“Does Mom know yet?” Jenn asked.
“No,” I replied. “Gram said she called her but there was no answer.”
“Mom’s probably with a client,” Jenn said, “and the hair dryer’s going or something.”
Our mother, a sixty-three-year-old widow, had recently started her own mobile hairdressing business where she paid house calls to elderly women who couldn’t travel to a salon. She was very proud of herself for getting a bank loan, completely on her own, and purchasing all the equipment she needed along with a van that had advertising plastered on both sides.
“Mom’s going to freak,” Jenn said. “You know she’ll want to go out there, but it’s such bad timing for her—just when her business is starting to pick up.”
I agreed and gestured toward Jenn’s belly. “You certainly can’t go. You’re due in a month. They probably wouldn’t even let you fly. I, on the other hand…” Taking a deep breath and rising from the chair, I strode to the railing and looked out at the green lawn below.
Of course, I knew that if anyone should go, it should be me, because I was currently in between jobs—although not by choice. Two months ago I graduated at the top of my class from the dental hygienist program and was one of the first students hired by a large downtown dental office. It was a one-year maternity leave replacement, but they assured me that another job would open up in the meantime and I’d be offered something permanent.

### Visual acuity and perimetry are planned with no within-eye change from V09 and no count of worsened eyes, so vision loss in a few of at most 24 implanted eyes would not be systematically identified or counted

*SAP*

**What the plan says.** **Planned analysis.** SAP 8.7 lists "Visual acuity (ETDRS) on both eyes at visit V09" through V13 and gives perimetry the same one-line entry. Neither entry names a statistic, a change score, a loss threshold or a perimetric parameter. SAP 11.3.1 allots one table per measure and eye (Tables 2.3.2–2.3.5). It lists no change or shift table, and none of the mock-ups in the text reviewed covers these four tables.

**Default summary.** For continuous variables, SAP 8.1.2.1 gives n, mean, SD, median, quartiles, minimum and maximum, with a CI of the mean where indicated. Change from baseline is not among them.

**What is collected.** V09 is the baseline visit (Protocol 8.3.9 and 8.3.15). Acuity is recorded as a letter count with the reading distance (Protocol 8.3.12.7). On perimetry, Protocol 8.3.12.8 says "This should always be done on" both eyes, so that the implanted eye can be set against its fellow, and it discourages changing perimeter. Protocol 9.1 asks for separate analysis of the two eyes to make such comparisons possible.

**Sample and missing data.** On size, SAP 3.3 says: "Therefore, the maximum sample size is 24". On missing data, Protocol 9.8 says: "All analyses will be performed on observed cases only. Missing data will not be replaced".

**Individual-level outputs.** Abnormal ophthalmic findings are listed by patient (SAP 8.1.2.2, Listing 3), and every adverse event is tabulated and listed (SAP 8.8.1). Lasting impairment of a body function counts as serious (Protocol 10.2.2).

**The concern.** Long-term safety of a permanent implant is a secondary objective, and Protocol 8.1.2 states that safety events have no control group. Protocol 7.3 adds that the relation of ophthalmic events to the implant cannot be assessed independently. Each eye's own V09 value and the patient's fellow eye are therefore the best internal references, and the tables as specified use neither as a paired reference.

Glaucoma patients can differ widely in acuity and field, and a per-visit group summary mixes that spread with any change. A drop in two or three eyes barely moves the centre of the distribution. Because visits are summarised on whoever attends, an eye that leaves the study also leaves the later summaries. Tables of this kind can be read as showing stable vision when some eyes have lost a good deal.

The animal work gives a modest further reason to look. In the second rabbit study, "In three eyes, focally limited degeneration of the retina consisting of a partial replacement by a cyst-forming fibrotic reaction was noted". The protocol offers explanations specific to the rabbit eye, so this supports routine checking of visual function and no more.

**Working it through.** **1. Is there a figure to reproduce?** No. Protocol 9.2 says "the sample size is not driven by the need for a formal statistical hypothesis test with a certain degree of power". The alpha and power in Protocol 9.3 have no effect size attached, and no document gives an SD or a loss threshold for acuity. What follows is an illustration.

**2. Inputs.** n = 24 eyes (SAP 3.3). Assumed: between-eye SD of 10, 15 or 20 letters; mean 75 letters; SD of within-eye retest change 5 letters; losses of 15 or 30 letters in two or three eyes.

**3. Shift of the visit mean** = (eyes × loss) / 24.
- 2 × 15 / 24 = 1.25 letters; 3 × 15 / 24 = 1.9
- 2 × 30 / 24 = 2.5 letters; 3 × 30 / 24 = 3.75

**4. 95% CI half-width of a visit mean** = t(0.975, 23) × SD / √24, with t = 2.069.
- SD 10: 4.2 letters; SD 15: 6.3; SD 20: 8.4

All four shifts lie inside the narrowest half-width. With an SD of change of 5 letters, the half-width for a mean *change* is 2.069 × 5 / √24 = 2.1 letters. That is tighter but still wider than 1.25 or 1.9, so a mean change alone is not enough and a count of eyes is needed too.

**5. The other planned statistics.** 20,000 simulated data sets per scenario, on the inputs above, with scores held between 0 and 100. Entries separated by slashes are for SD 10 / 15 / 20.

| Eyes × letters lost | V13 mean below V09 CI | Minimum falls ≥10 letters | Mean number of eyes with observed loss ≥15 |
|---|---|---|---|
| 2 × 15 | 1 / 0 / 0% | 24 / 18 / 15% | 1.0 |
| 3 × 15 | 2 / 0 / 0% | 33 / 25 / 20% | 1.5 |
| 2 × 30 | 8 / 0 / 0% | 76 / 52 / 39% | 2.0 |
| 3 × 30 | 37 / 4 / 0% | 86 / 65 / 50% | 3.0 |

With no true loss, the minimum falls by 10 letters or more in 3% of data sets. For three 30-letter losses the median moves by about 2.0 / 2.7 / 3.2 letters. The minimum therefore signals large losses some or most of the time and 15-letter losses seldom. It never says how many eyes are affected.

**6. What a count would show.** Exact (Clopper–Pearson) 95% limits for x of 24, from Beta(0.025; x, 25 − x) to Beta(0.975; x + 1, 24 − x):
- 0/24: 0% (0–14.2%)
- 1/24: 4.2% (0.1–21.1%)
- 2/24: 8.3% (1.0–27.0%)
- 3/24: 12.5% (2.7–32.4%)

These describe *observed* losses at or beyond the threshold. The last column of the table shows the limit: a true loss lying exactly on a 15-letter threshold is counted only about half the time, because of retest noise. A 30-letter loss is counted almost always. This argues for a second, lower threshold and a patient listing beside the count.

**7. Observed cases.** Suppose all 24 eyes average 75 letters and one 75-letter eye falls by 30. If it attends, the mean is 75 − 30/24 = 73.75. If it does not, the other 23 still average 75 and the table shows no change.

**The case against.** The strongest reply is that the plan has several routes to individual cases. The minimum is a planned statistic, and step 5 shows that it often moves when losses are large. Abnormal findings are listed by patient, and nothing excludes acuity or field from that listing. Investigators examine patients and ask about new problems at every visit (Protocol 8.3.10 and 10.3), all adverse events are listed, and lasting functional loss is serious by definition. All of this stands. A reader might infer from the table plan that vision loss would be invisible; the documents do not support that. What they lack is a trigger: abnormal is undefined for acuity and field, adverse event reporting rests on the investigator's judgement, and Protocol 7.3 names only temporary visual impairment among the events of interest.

Unfortunately for me, the new mother changed her mind after a month and decided she didn’t enjoy being at home with her baby all day long. She wanted to come back to work. As a result, I was shifted to a part-time position until something full-time opened up. It would probably happen eventually, I was told, but for now I was just filling in on a casual basis.
Turning to face my sister, I rested my elbows on the rail. “Clearly I’m the one who should go.”
“What about your job?” she asked.
I waved a dismissive hand. “They can get by without me for a few weeks. And I’m sure you and Jake will be happy to have the house to yourselves. I’ve overstayed my welcome as it is.”
Jenn stood and approached me. “You know we love having you. You can stay as long as you need to.”